Tonto Natural Bridge Celebration Spotlights Birds Of Rim Country


When Tonto Natural Bridge Park Ranger Cathe Descheemaker makes her presentation on great horned owls at the park's Appreciation of the Rim Country's Beautiful Birds event Saturday, she'll have her sidekick Lefty with her.

Conveniently, Lefty is a great horned owl. Inconveniently, at least for Lefty, the owl is missing his right wing.

Great horned owls have wingspans that can range from 48 inches to 60 inches ... when, that is, they have both wings. While they can be found all over Arizona, they are especially plentiful in the Rim country, said Descheemaker, who, as one of the park's interpretive rangers, gives presentations on its natural history, geology, wildlife and birds.

Because great horned owls are the most aggressive of all owls, they are known as the "tiger of the woods," she said. "They are the only known bird predator of the skunk, and they will even go after red tail hawks."

While these nocturnal creatures are fond of feeding on a variety of small rodents and other creatures, their all-time favorite snack is the cottontail rabbit. They are defensive of their territory, and with serrated, knife-like edges on their feathers, they are ghostly silent in flight.

Descheemaker's great horned owl presentation, scheduled for noon, will be sandwiched between two other elements of the Beautiful Birds event guided birdwalks at 11 a.m. and a presentation on how to attract birds to your yard by biologist Dorothy Bender-Anderson at 1 p.m.

One birdwalk will be led by John Peel, who lives in Arrowhead Canyon next to the bridge. "He's very familiar with the area and he is an avid birdwatcher," Descheemaker said.

Park volunteer Linda Johnson also known as the bird lady may conduct a second guided birdwalk.

"The Natural Bridge Park is a riparian area unlike any other," Descheemaker said. Because of its wide elevation variations, a large number of birds can usually be seen during one tour.

The first part of the birdwalk, which includes all the park viewpoints at the parking lot level, is a relatively easy walk.

"Later, the hike will continue down into the canyon for those interested," Descheemaker said.

Regardless of whether you opt for the entire walk, binoculars are highly recommended. "Many of the birds we'll see are fast flyers," she said.

Bender-Anderson's presentation on attracting birds to yards and gardens will focus on the three fundamentals that birds need: food, water and shelter. If these three provisions aren't naturally available in a yard, they can be introduced.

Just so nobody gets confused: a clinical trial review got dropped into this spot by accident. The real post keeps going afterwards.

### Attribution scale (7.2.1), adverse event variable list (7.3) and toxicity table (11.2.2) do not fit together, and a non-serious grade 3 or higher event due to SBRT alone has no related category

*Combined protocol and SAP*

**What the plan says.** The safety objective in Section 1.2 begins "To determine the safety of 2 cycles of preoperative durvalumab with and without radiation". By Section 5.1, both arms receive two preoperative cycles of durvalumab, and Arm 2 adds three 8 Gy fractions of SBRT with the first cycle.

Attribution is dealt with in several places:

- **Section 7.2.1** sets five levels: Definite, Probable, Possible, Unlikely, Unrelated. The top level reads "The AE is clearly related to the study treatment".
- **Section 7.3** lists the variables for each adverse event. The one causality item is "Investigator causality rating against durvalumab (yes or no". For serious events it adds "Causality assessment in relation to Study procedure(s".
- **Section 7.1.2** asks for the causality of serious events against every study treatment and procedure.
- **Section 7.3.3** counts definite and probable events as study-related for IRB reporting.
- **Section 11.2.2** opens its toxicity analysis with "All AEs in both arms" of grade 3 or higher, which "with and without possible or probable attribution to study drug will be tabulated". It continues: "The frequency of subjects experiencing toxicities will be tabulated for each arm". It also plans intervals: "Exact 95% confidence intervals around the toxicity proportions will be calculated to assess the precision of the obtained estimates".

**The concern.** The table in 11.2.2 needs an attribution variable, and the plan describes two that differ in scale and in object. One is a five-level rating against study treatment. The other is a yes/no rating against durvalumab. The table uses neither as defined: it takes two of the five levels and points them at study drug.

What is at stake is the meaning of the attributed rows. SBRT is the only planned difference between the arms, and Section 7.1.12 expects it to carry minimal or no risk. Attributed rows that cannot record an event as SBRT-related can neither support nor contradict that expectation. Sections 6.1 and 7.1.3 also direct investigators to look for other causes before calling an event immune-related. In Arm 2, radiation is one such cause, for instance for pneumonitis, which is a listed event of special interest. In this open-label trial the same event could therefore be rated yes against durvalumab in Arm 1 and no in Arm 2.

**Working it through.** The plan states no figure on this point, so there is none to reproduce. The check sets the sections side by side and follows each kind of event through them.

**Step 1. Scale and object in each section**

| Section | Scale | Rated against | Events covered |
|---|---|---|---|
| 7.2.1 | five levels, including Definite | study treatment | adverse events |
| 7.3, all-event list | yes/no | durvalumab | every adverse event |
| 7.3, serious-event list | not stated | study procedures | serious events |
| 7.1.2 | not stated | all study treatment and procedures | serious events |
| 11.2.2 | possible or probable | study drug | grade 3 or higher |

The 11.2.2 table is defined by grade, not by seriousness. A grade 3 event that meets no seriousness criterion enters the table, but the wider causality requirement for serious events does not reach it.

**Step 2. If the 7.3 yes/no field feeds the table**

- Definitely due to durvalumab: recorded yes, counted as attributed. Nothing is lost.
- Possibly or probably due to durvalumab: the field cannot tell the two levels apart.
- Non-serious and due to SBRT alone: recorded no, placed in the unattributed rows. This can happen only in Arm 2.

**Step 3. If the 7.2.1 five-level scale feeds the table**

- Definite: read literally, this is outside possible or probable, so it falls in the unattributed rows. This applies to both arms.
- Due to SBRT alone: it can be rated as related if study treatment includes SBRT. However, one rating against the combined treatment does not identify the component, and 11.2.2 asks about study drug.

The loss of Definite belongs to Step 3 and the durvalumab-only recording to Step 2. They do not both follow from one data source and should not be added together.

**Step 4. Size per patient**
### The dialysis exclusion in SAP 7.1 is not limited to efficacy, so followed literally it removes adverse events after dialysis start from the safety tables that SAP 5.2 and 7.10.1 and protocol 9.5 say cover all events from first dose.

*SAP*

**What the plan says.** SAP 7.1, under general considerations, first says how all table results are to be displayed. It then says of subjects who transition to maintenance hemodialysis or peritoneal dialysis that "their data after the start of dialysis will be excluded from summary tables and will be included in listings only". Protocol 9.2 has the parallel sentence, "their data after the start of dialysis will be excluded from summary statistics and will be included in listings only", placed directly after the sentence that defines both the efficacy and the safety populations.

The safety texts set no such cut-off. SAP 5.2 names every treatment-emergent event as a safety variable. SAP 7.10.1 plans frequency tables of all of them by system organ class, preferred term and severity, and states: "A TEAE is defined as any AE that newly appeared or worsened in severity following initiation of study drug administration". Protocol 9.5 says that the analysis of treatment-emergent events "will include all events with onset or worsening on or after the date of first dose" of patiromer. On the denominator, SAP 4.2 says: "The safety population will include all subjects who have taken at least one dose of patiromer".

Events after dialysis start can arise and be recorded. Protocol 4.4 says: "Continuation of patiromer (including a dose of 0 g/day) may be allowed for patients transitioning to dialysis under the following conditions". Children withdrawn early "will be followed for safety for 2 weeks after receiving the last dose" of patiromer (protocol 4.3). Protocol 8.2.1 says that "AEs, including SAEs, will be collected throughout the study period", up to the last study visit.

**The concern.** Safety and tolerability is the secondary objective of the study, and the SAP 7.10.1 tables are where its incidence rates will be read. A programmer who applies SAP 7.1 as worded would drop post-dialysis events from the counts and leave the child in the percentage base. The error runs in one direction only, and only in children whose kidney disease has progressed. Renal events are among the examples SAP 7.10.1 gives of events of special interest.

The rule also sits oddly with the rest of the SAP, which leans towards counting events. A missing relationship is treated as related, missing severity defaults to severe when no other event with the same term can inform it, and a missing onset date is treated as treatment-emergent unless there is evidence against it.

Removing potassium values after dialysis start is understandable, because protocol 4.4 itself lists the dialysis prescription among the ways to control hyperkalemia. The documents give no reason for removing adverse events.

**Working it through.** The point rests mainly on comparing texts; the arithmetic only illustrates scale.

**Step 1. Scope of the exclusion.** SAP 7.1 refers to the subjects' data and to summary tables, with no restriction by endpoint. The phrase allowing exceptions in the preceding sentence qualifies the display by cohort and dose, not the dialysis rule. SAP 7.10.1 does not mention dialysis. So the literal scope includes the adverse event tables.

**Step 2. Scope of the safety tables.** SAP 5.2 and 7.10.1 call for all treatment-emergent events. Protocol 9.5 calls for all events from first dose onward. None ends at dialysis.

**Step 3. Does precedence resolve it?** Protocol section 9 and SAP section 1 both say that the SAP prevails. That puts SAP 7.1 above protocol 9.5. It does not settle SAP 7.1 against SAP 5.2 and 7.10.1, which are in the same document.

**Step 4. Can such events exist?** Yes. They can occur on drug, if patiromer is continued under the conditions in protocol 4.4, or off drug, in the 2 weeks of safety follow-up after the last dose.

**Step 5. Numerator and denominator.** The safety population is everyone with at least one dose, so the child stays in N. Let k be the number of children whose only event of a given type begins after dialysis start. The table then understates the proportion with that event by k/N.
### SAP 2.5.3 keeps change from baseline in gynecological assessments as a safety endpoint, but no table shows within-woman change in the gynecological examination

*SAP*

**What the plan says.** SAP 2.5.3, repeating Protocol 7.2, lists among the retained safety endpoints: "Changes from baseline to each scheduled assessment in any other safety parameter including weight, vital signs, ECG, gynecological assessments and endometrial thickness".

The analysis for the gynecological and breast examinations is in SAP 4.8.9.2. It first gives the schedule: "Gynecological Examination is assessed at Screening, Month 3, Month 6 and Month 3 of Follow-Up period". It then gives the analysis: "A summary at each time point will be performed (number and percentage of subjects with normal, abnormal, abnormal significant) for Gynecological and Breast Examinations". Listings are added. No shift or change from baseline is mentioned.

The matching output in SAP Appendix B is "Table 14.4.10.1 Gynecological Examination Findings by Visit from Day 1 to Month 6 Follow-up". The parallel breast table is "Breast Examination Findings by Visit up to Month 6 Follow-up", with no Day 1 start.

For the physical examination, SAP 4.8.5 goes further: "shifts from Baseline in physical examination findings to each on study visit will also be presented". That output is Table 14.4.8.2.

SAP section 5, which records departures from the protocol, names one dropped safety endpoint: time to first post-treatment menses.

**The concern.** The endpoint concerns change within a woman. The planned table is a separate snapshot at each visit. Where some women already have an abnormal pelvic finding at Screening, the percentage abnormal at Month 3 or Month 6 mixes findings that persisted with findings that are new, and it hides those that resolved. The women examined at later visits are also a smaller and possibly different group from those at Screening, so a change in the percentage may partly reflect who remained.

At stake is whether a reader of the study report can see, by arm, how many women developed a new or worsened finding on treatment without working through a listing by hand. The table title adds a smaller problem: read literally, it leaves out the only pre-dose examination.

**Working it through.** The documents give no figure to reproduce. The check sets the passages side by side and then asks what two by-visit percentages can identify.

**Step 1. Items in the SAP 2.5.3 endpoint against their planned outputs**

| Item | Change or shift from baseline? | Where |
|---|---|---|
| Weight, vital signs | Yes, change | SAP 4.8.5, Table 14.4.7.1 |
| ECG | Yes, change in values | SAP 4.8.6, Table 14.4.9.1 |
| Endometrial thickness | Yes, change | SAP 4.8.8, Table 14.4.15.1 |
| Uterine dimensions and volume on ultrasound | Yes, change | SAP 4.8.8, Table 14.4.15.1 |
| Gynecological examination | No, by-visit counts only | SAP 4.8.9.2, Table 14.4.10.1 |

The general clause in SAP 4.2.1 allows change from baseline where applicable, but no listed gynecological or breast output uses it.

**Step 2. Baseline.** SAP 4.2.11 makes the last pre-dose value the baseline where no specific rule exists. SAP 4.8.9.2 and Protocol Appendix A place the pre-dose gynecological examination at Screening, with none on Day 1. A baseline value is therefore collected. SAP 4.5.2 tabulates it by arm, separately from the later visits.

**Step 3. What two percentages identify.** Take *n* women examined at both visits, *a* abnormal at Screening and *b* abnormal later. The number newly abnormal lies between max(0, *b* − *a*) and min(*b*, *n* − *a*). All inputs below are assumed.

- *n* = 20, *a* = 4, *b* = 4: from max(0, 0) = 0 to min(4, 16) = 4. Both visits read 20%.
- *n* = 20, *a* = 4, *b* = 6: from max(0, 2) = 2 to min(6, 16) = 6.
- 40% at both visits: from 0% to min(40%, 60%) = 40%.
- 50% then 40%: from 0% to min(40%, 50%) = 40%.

Providing food can be as simple as throwing crusts of bread into the yard; water can be provided in a birdbath or pond; and shelter can be provided by well-placed nestboxes, Descheemaker said.

Landscaping, however, may be the best way to attract birds, she said. Plants offer protection from predators, sites for nesting and sources of food.

The key to attracting a variety of bird species is to use a diverse selection of plants, including plants that bloom and fruit at different times of the year. It's also wise, Descheemaker said, to provide various patterns in your landscaping, including dense thickets, open areas, trees and water areas to provide birds with as much variety as possible.

Hummingbirds are a local favorite in the Rim country, and this is the time of year when they begin to return. Residents who use commercial hummingbird food to attract the birds should make sure they use clear, dye-free food, Descheemaker said.

"Foods that use a red food dye can destroy their livers and kill the birds," she said. Red-dyed food is popular because it is the hummingbirds' favorite color, but almost all feeders now have red on them anyway.

Descheemaker, who also is an artist specializing in hummingbirds, said another key to successfully attracting hummingbirds is to clean out commercial feeders every other day.

"The food ferments and kills the birds," she said.

"Lots of times weekenders will come up and leave full feeders behind. That's the worst thing you can do."

Clean feeders also attract more hummingbirds. "I have a friend who lives on the mountain who attracts about 200 birds a night to his feeder," she said. "Hummingbirds go to the yards with the freshest foods.

Descheemaker, however, favors a different approach.

"I encourage people to plant plants that attract hummingbirds rather than using commercial food," she said. Red, tubular flowers are your best choice.

Admission to the Appreciation of the Rim Country's Beautiful Birds program is free, but attendees must pay the $5-per-car park entrance fee.

Hummingbird facts

The smallest bird in the world, the Cuban bee hummingbird, is two and a quarter inches long about the size of a bumble bee.

Hummingbirds, like helicopters, can hover. They can also move ahead, sideways or backward at will.

A ruby-throated hummingbird, weighing about one tenth of an ounce, can travel 600 miles in migration.

Hummingbirds not only sip nectar, but also eat tiny insects and spiders. They may drink up to eight times their body weight daily in water.

Although a hummingbird's normal body temperature is about 103 degrees, it may drop to 70 degrees at night. Hummingbirds have the ability to endure temporary cool weather or cool nights by becoming dormant.

There are 340 species of hummingbirds in the world and all are found only in the Western Hemisphere. Of these, only one, the ruby-throated hummingbird, is found regularly east of the Mississippi.

Flying consumes a great deal of a hummingbird's energy. Wing beats have been measured at 20 to 200 beats per second.

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